A lack of education only compounds the inability to find a job for the many people who were born in Palestinian refugee camps in Lebanon. The competition for what jobs are available has become even tighter since the Syrian crisis led 2 million Syrian refugees to flee into Lebanon. The Syrian refugees, desperate to support their families, will often work for minimum wage or less “under the table.”
As a result, it is difficult for Palestinian refugees to find work other than menial labor for very poor wages in areas such as sanitation, agriculture, construction, textiles and carpets, car washing and electricity. Palestinian refugee women find work as nannies, nurses or servants.
The situation is not much better in other areas. The unemployment rate among the youth in Gaza is 60 percent. Cutbacks in funding have meant that organizations like UNRWA have been forced to lay off many Palestinian refugees who had found jobs with the group or drastically reduced their hours to part-time.
How You Can Help Palestinian Refugees
World Refugee Day is held every June 20 around the globe, but for Anera every day is about the struggles refugees go through to survive and live with dignity and hope.
Most of Anera’s programs in Lebanon and Palestine are based in Palestinian refugee camps and all of our staff come from the communities they serve, which helps us pinpoint the best areas for our resources to be used. Anera works with community-based organizations to develop long-term solutions to the most pressing problems.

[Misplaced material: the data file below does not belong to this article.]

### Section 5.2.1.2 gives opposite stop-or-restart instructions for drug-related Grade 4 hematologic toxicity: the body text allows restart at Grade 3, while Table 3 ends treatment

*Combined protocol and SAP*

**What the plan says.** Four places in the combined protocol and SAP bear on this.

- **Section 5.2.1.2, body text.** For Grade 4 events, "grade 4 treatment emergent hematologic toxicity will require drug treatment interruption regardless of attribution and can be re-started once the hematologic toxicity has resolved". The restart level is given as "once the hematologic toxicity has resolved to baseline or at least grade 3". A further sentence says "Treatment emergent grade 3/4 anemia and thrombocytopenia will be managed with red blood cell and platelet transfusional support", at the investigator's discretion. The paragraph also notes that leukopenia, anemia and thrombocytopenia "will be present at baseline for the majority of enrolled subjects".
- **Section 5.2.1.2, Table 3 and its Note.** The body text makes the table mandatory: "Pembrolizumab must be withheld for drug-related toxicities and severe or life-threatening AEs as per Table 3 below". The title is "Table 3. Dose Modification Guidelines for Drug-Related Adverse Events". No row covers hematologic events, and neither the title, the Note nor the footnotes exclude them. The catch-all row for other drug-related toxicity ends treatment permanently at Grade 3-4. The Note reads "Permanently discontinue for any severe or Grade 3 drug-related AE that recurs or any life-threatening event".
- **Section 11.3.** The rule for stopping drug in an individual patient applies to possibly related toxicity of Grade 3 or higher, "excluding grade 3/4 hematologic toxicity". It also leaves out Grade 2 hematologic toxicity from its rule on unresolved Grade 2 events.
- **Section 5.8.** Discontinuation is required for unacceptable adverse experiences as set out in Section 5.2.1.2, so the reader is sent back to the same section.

Anera’s programs offer young people the chance to socialize and relax in safety by participating in sports programs that range from traditional folk dance classes to playing soccer. Your donation to Anera helps us build sports fields and renovate playgrounds, and it helps to train coaches in ways to deal with conflict management.
Anera works to promote education among young people and teach essential job skills. Using non-formal education, we teach math, literacy and computer basics. Anera offers classes to young people that teach useful job skills and helps to instill confidence. We also offer vocational training and scholarships that help students get jobs as preschool teachers, electricians, hairdressers, nurses or mechanics.